I've lived in the country now for ten years and am still full in the throes of a love/hate relationship with it. Love the wildlife, the space and the quiet. Miss the buzz of town life - the culture and the carry-outs!
So when I found a little book on my shelves this morning with this subtitle: Many hundreds of examples of those chagrins and mortifications which have beset, still beset, and ever will beset the human race and overshadow its journey through this earthly paradise, the whole being conveniently displayed in an alphabetic arrangement for purposes of Comparison, Consolation and Diversion, I knew there would be a chapter on country life. And there was. Here are a couple of grumbles from the very chapter:
"And in my situation at Stamford there was not one person, clergy or lay, that had any taste or love of learning, so that I was actually as much dead in converse as if in a coffin."That was the Rev William Stukeley writing in 1726. A few years later, here is an extract from a letter by Elizabeth Montagu:
"Though I am tired of the country, to my great satisfaction I am not so much so as my Pappa; he is a little vapoured, and last night, after two hours' silence, he broke out with a great exclamation against the country, and concluded in saying that living in the country was sleeping with ones' eyes open."Oh yes - I get that one. I've written myself, that getting through late winter here is like living in a big sock - constantly dark and gloomy and nowhere to go.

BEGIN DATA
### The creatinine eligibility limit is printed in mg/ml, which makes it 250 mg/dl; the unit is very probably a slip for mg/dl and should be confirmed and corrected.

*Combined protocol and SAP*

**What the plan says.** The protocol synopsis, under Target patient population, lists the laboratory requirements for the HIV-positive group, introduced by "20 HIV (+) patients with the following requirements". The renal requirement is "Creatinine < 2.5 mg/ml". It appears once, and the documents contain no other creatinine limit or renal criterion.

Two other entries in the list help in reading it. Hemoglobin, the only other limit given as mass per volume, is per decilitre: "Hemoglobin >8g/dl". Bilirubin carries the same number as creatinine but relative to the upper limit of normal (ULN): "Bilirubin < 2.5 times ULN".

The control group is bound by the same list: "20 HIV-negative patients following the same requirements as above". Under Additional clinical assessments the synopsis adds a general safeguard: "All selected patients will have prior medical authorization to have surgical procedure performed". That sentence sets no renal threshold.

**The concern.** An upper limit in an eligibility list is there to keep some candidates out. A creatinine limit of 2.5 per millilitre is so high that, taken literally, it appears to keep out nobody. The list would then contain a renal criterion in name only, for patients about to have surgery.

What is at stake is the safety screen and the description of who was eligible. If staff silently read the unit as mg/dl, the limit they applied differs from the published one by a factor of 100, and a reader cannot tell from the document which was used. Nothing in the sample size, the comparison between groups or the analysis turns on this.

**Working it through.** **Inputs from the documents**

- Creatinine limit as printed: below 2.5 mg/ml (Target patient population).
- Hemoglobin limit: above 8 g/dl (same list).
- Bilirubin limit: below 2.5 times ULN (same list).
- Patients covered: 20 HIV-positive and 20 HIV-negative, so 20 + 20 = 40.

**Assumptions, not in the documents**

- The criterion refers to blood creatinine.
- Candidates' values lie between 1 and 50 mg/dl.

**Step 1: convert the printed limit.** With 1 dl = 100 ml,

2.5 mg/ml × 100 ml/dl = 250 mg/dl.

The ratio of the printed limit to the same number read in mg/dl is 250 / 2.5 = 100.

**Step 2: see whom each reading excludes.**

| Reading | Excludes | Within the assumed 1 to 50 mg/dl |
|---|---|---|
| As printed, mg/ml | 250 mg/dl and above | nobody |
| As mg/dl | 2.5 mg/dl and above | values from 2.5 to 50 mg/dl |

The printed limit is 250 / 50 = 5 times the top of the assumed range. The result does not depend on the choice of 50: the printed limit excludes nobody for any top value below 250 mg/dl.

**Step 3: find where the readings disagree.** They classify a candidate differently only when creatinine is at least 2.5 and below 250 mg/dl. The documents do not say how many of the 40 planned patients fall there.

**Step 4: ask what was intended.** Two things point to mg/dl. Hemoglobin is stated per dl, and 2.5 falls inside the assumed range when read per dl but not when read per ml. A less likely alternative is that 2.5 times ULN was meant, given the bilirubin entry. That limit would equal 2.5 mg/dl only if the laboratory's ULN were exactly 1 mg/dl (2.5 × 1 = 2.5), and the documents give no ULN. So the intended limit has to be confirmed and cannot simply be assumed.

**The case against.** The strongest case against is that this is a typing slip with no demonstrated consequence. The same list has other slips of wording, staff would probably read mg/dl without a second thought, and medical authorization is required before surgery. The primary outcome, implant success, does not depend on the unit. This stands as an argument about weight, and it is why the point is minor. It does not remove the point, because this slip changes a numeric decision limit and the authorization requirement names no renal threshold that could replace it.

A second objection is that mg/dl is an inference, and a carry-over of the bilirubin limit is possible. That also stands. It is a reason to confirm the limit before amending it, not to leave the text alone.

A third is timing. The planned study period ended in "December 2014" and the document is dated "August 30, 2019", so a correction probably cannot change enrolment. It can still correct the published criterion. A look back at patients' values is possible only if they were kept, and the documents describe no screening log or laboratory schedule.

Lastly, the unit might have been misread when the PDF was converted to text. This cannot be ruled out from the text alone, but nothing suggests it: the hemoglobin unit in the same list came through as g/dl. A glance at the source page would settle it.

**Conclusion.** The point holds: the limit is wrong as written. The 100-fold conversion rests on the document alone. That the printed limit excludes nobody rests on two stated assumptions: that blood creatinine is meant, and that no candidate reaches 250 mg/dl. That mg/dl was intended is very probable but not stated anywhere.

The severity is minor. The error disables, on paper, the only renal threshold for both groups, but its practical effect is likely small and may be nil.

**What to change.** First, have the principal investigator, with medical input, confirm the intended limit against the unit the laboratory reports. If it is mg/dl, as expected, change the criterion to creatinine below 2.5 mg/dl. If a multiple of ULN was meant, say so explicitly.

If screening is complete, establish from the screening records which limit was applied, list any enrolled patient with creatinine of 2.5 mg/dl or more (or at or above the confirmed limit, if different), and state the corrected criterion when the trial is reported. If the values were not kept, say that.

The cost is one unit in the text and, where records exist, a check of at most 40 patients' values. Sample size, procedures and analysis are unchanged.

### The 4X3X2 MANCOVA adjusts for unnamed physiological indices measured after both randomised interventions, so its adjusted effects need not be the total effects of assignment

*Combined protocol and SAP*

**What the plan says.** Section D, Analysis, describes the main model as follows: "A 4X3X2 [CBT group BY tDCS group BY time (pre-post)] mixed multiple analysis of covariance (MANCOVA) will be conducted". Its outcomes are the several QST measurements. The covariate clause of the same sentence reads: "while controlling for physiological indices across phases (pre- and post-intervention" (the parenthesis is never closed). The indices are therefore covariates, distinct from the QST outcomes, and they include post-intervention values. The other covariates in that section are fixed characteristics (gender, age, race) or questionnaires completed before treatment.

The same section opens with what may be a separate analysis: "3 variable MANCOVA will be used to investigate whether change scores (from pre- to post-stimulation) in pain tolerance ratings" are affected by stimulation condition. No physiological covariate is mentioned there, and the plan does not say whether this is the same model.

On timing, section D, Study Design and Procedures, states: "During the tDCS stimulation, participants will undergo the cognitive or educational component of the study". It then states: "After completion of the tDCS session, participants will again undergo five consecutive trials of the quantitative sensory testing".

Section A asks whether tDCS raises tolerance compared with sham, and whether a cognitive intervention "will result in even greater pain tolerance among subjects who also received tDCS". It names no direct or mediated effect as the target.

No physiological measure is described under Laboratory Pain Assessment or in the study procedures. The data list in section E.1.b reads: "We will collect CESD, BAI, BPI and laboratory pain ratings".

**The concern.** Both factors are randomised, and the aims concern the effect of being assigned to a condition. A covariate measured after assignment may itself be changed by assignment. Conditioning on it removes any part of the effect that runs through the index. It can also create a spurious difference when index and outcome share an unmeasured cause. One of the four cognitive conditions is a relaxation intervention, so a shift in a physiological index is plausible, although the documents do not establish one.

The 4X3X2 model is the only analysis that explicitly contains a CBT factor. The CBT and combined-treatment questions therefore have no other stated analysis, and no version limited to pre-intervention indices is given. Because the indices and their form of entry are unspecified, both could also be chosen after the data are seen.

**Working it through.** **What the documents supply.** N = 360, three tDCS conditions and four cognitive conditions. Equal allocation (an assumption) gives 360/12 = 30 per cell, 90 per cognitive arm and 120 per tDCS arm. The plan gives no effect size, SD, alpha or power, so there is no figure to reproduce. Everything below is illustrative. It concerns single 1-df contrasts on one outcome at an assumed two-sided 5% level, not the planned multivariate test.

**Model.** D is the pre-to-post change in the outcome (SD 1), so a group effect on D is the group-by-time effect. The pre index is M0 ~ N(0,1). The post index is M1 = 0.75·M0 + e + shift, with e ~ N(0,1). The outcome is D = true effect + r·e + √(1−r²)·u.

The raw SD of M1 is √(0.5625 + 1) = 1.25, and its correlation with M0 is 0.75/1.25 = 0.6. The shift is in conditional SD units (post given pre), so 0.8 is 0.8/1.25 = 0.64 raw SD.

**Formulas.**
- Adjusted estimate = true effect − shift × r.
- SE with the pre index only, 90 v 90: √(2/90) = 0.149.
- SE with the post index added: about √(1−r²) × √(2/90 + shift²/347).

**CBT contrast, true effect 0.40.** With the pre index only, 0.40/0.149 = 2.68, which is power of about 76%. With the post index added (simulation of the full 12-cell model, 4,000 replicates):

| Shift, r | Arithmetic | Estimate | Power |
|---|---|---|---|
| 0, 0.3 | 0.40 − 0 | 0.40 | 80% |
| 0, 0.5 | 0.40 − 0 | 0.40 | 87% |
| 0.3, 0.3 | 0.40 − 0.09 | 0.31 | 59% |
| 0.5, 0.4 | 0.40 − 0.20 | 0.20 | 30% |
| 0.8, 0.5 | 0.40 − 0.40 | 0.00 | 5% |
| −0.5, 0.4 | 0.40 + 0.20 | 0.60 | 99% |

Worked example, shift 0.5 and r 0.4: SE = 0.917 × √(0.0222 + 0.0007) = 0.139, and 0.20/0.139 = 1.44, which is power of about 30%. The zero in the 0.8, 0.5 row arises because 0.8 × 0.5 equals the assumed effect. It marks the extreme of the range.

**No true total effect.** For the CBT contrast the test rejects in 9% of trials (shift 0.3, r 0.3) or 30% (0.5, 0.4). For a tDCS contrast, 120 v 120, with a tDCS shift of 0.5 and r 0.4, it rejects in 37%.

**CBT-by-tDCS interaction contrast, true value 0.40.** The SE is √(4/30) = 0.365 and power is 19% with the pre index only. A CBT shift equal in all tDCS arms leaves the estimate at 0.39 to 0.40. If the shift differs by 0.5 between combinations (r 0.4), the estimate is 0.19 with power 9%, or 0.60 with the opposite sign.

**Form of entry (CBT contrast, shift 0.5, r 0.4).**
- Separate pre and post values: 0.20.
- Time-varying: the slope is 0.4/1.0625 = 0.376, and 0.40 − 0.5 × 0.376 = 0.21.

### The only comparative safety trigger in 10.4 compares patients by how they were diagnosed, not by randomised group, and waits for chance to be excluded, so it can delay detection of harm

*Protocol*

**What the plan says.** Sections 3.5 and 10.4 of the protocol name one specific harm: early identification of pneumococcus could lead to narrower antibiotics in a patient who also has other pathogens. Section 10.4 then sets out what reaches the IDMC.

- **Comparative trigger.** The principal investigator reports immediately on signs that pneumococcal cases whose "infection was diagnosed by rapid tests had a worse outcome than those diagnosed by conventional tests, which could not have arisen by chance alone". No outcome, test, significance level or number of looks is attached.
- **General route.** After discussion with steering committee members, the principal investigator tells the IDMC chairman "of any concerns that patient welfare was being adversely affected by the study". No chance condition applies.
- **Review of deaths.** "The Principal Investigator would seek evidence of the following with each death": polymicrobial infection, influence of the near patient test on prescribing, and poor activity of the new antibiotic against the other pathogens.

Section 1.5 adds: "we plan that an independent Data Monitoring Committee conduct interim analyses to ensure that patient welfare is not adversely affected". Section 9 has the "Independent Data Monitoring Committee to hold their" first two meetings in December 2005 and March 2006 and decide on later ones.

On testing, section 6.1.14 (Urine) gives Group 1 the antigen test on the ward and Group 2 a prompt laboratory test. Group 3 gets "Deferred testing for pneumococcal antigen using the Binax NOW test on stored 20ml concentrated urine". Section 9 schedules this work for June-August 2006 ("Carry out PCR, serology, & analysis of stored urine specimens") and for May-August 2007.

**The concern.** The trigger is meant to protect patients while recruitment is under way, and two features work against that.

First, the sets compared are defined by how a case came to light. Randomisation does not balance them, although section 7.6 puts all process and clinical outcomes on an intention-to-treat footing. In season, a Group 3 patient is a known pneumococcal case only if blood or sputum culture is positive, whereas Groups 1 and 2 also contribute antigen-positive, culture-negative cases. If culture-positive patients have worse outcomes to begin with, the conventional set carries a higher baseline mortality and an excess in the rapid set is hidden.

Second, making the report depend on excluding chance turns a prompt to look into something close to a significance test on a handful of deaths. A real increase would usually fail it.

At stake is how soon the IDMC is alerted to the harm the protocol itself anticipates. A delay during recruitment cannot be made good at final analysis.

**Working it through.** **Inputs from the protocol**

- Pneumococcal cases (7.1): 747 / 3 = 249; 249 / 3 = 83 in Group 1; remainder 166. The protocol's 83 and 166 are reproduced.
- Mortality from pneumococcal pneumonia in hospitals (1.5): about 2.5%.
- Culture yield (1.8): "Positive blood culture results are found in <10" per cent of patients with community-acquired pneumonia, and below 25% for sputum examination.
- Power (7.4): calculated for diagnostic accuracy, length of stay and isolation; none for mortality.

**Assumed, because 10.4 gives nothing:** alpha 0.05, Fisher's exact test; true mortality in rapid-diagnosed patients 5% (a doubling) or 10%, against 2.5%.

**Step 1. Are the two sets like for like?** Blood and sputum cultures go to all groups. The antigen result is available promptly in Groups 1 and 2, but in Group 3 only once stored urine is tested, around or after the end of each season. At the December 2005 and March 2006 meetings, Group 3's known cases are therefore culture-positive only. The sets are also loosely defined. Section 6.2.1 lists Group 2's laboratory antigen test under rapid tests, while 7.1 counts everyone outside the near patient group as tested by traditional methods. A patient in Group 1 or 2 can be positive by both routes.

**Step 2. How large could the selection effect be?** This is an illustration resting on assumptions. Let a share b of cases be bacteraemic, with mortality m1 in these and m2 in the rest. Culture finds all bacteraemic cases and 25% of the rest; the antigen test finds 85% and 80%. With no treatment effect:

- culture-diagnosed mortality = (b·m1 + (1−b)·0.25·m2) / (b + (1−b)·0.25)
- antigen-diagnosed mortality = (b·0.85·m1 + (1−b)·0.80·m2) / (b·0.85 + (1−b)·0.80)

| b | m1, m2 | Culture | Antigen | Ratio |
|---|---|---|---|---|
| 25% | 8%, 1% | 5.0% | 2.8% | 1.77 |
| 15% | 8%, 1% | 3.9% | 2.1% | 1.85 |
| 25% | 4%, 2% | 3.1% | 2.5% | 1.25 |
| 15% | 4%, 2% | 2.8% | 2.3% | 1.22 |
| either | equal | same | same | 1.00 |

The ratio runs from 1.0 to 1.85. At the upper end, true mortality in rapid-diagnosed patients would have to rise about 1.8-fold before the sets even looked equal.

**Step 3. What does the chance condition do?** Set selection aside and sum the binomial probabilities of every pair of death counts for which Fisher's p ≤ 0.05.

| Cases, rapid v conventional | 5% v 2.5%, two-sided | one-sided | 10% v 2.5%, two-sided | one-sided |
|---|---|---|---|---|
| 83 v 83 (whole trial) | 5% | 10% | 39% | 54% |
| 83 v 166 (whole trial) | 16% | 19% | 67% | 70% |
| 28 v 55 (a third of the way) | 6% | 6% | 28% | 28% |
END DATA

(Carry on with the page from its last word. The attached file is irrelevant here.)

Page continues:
But nothing compares to this marvellous litany of despair from Sir John Dalrymple in 1772, proving that there is nothing new in trying (and failing) to live the good life:
"I pulled down as many walls round the house as would have fortified a town. That was in summer: but now, that winter is come, I would give all the money to put them up again, that it cost me to take them down.
I ordered the old timber to be thinned. The workmen, for every tree they cut, destroyed three, by letting them fall on each other. I received a momentary satisfaction from hearing that the carpenter I employed had cut his thumb in felling a tree.
I made a fine hay-stack; but quarreled with my wife as to the manner of drying the hay, and building the stack. The hay-stack took fire; by which I had the double mortification of losing the hay, and finding my wife had more sense than myself.
I paid twenty pounds for a dung-hill, because I was told it was a good thing; and, now, I would give any body twenty shillings to tell me what to do with it."
Fabulous stuff! There really is nothing new under the sun (or in the dung-heap).